Mr Brown feels that this growth reflects a trend to rejecting conspicuous consumption in favour of tradition, provenance, wholesomeness and quality – all of which real ale can provide. Cask beer also chimes with increased environmental awareness; the carbon footprint of real ale is one third that of a continental lager.
The report finds that cask drinkers are more affluent, 68 per cent being in social grade ABC1. They are “more thoughtful, inquisitive and curious about the world”, also reflected in their attitude to food where they pay attention to where the food comes from, buy quality ingredients and enjoy going to restaurants. Mr Brown sees the benefits of real ale for pubs as being the fact that you can only get it in pubs and more people are demanding it it drives footfall and turnover because the stats show that real ale drinkers visit pubs more often real ale drinkers also influence the choice of non-cask drinkers on which pubs to visit and spend more when they get there. During 2009 3000 more pubs began stocking real ale.
These findings certainly mirror what’s happening in our own area where only four of our 243 pubs don’t serve real ale and additional handpumps are appearing all over the place. In what continues to be a difficult time for the licensed trade, it’s those pubs which make a big feature of real ale that seem to be doing best.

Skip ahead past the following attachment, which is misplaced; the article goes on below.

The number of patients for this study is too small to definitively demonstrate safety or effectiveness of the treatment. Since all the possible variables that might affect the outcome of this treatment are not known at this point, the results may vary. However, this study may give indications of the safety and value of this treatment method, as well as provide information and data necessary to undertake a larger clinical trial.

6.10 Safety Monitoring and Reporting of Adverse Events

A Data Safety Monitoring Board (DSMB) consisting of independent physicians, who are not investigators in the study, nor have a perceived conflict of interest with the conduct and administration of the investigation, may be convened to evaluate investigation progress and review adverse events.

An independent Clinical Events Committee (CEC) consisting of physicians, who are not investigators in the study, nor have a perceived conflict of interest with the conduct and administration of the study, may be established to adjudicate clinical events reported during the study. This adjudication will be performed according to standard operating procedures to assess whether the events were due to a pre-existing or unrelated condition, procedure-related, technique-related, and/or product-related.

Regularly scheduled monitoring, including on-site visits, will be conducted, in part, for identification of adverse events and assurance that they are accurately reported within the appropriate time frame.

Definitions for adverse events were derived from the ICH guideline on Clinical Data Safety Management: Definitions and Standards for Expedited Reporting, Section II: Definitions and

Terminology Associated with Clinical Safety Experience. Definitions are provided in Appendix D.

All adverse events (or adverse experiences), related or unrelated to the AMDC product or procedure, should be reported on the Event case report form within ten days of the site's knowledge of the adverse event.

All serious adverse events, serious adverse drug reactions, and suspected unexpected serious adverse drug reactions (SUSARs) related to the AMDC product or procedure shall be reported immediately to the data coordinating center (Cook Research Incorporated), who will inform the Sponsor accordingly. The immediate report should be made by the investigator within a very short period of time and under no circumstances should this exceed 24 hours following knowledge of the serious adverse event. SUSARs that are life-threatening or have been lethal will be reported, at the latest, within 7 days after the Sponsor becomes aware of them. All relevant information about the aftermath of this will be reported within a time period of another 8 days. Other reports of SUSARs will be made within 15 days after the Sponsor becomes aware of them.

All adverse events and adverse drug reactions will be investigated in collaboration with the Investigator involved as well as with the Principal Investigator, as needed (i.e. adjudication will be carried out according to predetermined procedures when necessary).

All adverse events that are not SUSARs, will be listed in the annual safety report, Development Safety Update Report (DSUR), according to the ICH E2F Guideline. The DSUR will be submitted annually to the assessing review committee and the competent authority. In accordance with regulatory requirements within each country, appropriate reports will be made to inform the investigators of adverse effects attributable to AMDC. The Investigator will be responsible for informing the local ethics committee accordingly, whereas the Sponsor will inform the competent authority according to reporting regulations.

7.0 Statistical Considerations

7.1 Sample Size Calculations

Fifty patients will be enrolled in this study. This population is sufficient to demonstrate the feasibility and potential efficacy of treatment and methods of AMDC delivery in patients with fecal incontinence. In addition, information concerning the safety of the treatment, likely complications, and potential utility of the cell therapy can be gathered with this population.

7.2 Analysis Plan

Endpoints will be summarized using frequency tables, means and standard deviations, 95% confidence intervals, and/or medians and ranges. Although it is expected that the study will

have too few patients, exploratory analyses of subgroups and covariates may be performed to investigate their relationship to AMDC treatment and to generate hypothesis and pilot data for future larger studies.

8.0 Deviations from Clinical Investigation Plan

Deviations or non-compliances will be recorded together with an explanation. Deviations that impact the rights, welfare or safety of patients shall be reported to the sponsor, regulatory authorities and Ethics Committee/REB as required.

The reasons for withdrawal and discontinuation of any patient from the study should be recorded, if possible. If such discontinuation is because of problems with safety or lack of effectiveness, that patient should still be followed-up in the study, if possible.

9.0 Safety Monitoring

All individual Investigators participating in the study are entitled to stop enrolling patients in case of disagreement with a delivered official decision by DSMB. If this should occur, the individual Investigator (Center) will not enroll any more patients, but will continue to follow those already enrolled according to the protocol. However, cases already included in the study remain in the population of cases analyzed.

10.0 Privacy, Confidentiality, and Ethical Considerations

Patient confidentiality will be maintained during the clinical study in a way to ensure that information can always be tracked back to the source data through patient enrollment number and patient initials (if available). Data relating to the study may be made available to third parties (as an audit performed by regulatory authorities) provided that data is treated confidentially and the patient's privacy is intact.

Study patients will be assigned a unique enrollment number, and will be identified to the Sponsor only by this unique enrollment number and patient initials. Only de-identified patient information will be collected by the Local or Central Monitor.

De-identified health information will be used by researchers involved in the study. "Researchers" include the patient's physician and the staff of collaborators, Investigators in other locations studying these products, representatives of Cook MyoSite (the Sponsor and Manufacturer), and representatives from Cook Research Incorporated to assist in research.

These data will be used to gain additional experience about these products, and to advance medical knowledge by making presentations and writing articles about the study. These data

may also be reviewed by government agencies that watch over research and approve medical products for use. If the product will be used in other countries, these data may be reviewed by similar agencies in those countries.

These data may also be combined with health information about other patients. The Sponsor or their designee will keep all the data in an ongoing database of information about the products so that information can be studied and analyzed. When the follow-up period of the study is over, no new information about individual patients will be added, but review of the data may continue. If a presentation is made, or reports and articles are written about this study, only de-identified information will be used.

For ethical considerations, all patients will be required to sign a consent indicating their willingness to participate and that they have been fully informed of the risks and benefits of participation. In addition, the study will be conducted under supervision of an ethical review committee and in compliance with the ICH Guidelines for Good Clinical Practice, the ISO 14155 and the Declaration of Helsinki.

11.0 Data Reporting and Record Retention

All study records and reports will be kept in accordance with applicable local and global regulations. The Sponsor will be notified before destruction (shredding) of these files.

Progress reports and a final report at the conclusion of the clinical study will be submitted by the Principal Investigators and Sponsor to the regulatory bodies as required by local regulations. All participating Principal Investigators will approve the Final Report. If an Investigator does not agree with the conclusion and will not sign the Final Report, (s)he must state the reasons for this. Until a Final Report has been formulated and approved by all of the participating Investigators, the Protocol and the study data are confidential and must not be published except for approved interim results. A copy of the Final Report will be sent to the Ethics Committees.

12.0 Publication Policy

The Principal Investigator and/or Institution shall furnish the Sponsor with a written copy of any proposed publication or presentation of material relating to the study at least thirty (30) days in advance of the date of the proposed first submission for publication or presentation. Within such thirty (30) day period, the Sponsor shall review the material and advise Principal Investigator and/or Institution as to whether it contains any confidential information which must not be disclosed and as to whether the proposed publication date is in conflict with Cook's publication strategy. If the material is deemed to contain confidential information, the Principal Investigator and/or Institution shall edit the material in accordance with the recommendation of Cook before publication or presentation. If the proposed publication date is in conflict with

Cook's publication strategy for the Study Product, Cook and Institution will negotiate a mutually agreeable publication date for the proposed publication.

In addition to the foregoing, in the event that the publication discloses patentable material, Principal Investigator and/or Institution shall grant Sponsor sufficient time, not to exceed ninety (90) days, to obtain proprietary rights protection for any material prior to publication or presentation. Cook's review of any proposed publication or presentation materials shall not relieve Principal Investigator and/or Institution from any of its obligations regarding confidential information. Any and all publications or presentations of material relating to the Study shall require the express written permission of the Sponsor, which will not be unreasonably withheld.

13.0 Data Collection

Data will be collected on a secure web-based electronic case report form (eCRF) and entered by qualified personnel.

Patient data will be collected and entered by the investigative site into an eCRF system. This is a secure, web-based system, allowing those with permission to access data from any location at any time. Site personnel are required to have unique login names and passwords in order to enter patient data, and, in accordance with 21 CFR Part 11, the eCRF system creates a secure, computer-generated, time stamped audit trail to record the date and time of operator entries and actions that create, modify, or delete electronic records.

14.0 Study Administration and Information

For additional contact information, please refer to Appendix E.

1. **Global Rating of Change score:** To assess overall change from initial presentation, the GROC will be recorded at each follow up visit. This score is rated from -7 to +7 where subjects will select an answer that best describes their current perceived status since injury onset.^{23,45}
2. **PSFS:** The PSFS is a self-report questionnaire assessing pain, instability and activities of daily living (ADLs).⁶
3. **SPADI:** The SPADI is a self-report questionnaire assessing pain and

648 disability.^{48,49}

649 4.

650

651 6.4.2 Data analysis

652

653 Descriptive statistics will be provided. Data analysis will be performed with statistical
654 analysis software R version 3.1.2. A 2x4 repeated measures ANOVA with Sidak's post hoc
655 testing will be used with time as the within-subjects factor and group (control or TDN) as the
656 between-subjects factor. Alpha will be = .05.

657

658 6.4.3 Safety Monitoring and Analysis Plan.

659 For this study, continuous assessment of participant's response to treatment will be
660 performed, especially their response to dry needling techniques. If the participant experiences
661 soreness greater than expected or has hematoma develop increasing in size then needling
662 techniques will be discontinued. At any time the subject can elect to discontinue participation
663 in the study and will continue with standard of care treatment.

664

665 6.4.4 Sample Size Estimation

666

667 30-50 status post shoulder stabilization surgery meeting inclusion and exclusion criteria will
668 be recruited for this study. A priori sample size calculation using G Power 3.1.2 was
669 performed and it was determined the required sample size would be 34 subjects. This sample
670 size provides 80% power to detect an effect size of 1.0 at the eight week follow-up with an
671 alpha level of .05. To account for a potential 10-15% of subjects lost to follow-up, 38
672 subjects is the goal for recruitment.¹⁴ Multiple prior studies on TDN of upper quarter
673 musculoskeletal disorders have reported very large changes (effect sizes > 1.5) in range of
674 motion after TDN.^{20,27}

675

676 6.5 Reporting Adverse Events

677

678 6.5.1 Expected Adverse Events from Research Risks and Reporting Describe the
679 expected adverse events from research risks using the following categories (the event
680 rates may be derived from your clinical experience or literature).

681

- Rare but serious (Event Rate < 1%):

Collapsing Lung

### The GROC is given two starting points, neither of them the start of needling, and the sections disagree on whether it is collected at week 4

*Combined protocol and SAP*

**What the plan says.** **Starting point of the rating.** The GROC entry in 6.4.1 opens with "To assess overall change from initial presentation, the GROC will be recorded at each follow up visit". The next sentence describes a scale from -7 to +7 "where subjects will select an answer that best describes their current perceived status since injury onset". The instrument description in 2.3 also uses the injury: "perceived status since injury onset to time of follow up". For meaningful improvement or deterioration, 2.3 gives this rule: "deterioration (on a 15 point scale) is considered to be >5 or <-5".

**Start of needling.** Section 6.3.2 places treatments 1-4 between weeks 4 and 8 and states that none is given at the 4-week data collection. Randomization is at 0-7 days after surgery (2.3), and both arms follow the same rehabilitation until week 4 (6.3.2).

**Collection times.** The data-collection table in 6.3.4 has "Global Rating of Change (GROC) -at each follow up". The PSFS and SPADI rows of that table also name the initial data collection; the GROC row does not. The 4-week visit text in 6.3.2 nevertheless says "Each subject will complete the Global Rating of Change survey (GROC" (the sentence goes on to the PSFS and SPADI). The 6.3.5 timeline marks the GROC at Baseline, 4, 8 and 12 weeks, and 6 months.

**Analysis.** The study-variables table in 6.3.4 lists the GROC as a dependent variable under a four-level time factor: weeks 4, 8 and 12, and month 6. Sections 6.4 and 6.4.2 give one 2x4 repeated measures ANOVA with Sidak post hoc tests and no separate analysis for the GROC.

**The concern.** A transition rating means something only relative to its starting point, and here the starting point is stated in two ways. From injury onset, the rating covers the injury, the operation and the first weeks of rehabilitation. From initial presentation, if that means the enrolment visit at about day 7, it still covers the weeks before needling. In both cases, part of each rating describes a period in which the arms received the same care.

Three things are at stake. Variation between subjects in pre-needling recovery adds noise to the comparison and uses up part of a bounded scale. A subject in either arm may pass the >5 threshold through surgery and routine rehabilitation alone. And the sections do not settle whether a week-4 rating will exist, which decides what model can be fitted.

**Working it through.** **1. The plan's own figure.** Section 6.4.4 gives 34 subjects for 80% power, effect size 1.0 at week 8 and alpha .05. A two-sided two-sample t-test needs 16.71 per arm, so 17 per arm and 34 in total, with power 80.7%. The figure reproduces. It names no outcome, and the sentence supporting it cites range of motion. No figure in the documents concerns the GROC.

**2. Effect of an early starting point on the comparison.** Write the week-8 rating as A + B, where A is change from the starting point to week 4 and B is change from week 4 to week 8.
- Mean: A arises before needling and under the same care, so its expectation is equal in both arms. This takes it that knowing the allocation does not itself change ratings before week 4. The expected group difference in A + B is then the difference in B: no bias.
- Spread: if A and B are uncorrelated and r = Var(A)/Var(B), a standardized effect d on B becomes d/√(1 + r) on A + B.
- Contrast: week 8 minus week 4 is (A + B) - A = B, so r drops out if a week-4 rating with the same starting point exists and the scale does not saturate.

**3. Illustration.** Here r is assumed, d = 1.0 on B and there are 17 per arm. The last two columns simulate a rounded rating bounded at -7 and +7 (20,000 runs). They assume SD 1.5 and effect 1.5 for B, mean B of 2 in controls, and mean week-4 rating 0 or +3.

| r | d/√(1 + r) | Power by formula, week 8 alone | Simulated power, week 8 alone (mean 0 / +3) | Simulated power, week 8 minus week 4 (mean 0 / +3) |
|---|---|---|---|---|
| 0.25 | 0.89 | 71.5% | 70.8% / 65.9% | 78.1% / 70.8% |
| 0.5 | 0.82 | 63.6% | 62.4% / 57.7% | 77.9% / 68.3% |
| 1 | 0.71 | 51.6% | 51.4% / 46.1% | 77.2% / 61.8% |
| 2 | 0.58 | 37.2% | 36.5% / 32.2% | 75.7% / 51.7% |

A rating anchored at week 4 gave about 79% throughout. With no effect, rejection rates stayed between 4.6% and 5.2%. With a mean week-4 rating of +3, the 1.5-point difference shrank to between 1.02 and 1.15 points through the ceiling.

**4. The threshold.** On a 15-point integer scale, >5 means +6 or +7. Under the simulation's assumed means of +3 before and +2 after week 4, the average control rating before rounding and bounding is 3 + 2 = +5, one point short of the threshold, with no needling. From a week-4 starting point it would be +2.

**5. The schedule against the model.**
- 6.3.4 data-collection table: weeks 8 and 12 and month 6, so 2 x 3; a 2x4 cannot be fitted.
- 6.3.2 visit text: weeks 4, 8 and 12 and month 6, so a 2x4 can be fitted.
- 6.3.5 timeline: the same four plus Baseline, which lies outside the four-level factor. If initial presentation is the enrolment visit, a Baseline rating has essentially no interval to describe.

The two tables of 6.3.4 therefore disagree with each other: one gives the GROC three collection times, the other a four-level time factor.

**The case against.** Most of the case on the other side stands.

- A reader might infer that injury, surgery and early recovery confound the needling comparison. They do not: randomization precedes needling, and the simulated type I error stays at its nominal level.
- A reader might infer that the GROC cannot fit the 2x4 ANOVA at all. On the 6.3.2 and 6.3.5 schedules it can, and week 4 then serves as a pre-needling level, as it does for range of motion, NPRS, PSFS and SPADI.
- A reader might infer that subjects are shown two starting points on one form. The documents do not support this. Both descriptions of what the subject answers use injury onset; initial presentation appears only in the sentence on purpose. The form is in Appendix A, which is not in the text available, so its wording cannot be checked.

The report warns however against complacency as barriers to cask beer growth remain. 46% of Britons have never tried it – not because of deep-held antipathy but mainly because they haven’t been given a good enough reason to try it. Although more people are drinking cask, overall we’re visiting pubs less and the horrible rate of closures continues – if pubs suffer so does real ale. Many factors lie in favour of cask beer but work is still needed to ensure it delivers its full potential.